How does one promote OC?
Say you like making fantasy drawings, where do you go to promote them?
When doing fan art, it's sort of easy, since there's loads of groups, forums and sites dedicated to the material that you're doing fan art from.
But when it's OC it's sort of a dead end, either your established fan base embraces it or it completely gets swept under the rug.
Start making youtube videos, tutorials, speedpaintings, etc. This will attract wannabe-artist normies, and slowly you will grow an audience. Remember, the more often you upload, the better. Finally, promote yourself before you start your videos.
It's the the best way, sadly...
I would suggest starting an Instagram and a Tumblr. For tumblr I've noticed that consistency and just being social are going to be your best bets. The threads here on 4chan are a good place to start building a following too, so promo it on here, but also on Tumblr threads in like /fa/ and /soc/ too.
Fan art is easy to promote because it already has something that a general audience will connect with.
OC can be just as easy to promote, given you plant some sort of emotional connection to the public. Humor is - IMO - the easiest way to do this. Generic sci-fi/fantasy art is much, much more difficult to get people to care about. You have to do something to it that makes it significantly stand out if you want people to care about it.
For example, OP's image is a great example of technical skill, but the subject matter is simply not interesting to most people. However, replace the dragon with an over-sized house cat and I GUARANTEE it will get thousands and thousands of likes/comments/reblogs, if you share it properly.
>replace the dragon with an over-sized house cat and I GUARANTEE it will get thousands and thousands of likes/comments/reblogs, if you share it properly.
The best advice in the thread
>However, replace the dragon with an over-sized house cat and I GUARANTEE it will get thousands and thousands of likes/comments/reblogs, if you share it properly.
Ah, the world we live in.
I will laugh if OP does that and actually will get an avalanche of likes and reblogs. Month later, just before his speech on new graphical talents expo he'll silently wipe tear in his eye and mumble quietly: "fuggg x----D"
Everyone on /ic/ should learn some basics of marketing
YOU, AS AN ARTIST, ARE BUSINESS
Who is your target audience?
>tumblrfags? designers? art directors?
What is your "product"?
>series of paintings? one drawing? story baords?
What do you want for your product?
>likes? money? jobs? fame?
it all comes down to knowing what do you actually want.
Then ask important question about yourself (see above) and just do it.
Thanks. I glad it makes sense.
I wanted to note that catering to a target audience, like >>2350489 says, is in no way shameful or "selling out". However, that person says "just do it". But do what exactly?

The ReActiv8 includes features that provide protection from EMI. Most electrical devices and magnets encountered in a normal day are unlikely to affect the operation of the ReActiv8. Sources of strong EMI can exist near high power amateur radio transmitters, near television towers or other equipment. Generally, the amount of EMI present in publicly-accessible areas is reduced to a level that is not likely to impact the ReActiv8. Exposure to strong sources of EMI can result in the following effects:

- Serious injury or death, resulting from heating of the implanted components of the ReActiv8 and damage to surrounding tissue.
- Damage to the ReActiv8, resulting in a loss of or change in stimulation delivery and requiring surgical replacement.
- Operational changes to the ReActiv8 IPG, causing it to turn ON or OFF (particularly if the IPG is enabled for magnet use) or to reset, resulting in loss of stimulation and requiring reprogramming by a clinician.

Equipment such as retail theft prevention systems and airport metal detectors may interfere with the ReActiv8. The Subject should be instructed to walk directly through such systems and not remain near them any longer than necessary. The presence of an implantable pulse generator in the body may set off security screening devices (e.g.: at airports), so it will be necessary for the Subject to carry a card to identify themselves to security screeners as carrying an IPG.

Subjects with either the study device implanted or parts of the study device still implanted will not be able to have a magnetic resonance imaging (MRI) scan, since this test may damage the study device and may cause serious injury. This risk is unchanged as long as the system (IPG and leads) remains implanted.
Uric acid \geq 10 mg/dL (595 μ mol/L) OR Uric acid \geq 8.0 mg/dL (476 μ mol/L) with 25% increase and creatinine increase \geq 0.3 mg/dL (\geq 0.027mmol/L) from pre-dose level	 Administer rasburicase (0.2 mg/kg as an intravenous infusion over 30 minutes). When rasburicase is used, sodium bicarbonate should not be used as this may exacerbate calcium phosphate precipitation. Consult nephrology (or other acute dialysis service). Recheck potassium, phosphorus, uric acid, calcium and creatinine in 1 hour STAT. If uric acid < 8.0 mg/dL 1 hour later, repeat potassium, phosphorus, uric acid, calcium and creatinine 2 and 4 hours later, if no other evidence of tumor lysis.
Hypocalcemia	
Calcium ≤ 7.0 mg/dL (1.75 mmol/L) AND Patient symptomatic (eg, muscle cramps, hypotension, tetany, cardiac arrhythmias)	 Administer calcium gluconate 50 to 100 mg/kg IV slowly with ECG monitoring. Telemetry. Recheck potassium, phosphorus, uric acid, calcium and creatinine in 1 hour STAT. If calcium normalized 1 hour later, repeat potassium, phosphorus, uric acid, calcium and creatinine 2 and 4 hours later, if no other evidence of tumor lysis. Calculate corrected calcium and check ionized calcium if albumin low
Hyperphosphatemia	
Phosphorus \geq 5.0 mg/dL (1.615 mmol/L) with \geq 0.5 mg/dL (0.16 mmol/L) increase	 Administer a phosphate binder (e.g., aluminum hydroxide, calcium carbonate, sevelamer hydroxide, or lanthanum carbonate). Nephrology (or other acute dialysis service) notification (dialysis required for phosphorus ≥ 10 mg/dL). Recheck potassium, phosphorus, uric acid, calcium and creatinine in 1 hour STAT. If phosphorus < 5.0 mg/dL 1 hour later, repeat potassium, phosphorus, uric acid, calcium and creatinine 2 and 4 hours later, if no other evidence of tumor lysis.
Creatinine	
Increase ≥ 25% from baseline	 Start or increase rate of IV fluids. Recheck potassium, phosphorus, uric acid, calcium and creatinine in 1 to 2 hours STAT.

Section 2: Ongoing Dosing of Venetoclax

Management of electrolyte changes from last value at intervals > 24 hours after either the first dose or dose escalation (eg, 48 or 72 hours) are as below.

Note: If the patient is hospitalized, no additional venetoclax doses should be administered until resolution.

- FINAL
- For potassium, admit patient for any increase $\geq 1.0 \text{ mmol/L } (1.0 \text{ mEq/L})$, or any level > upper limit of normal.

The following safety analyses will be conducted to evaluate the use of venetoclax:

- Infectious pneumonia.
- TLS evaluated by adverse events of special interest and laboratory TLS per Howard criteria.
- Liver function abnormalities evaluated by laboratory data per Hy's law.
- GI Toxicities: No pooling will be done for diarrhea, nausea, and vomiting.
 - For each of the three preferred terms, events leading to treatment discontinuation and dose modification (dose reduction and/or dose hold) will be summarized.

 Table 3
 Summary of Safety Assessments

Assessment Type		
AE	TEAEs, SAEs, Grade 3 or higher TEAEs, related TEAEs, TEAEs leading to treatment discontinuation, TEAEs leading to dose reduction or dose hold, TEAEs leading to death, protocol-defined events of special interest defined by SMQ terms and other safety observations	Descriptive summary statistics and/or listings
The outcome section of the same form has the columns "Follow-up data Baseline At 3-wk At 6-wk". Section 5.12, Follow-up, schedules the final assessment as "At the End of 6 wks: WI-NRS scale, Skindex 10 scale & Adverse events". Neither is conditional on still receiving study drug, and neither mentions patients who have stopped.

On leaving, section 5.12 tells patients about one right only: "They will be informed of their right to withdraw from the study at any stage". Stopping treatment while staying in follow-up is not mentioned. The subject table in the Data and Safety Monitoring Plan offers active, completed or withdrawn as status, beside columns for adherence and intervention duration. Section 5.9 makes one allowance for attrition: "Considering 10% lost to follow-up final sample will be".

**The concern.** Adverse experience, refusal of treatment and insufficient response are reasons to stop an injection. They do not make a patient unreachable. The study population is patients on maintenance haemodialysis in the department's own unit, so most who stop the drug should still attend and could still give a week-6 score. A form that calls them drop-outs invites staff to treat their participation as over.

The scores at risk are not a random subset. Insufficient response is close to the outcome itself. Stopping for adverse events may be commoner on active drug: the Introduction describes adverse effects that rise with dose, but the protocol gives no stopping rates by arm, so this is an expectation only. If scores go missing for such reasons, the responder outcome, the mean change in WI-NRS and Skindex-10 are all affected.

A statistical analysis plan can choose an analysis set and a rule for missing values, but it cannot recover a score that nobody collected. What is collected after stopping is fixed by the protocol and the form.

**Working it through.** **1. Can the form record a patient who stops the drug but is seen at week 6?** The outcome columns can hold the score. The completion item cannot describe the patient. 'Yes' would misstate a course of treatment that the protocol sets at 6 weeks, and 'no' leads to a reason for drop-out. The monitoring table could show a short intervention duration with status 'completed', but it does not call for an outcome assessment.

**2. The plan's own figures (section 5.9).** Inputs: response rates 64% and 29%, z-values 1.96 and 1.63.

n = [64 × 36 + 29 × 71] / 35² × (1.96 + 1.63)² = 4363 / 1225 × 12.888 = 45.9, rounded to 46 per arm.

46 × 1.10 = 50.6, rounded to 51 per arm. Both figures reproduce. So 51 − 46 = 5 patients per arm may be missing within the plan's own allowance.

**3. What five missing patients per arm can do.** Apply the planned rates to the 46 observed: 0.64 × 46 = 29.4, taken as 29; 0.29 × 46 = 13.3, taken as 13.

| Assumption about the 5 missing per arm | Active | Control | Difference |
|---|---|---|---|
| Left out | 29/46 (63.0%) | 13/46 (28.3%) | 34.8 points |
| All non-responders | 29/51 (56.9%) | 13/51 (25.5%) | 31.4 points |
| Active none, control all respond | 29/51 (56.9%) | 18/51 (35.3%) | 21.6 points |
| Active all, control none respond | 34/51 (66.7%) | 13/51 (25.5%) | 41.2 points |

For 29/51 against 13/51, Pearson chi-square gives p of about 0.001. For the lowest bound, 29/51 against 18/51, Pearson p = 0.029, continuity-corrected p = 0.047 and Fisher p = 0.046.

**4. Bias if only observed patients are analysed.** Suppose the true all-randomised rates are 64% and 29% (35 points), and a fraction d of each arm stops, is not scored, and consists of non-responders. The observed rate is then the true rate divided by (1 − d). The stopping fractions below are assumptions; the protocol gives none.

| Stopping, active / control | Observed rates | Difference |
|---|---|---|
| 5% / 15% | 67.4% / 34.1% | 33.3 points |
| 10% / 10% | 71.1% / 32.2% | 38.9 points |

To continue off their thoughts, I'll share what I do to get work. It is the most tried-and-true thing I've ever came up with that gets me work:
1. Develop work that is appealing to the market you want.
2. Research companies that sell things with illustrations like yours
3. Do some detective work and record the name and email address of the art/creative director. -KEEP THIS ALL ORGANIZED IN A SPREADSHEET-
4. Start an email CONVERSATION*
*Your first email should be aimed at not throwing everything on the table and making your pitch. Instead, just focus on getting them to simply respond. Keep it short, and end with an easy (not stupid) question to answer. Ending with a simple question gives them something easy to respond to.
The goal here is to start a series of marketing moves that will develop your exposure with a person over time. There are stats online claiming that most sales are made on the 5th to 12th contact with a person. Might be bullshit, but the idea is true. Never, ever, ever give up after the first email!*
5. If they don't respond, craft a follow up email and send a postcard.
6. Rinse and repeat until they respond. Do this for at least 1 new person everyday.
This is just one avenue of marketing your work for freelance commissions from real businesses. This method of repeat exposure works for all creative freelancing industries. Social media is another avenue, but takes much more patience. Asking for features on larger blogs is the fastest and most effective way to grow a social media following.
Source: Freelancing for 2 years - 1st year I got barely anything until I actively decided to hunt down art directors. And no, you don't need to see my work.
Nice post anon, I will just add that, there is a nice book called "Becoming A Successful Illustrator " which have nice parts regarding managing yourself as a freelancer.
Another good post. Maybe besides art resources there should be some links in sticky about self-promotion, fundamentals of marketing and work management.
Btw, it's also strange that /ic/ is silent about graphical design even though it's probably 80% of jobs for art oriented people.
>Btw, it's also strange that /ic/ is silent about graphical design even though it's probably 80% of jobs for art oriented people.
No surprise here. /gd/ exists, but this board has a fixation on sci-fi/fantasy illustration + concept art. The folks here don't want to explore other avenues of illustration. Most digital illustration communities online are like this.
My concern for most people here is that they're trying to get into sci-fi/fantasy illustration without truly comprehending how competitive it is. This type of illustration is - IMO - one of the most oversaturated fields of illustration for the amount of jobs out there. The supply far, FAR outweighs the demand.
Do you want to be a concept artist and have a healthy, steady, more reliable income? Mobile games are the way to go, but you'll likely need to learn other skills in UI & design.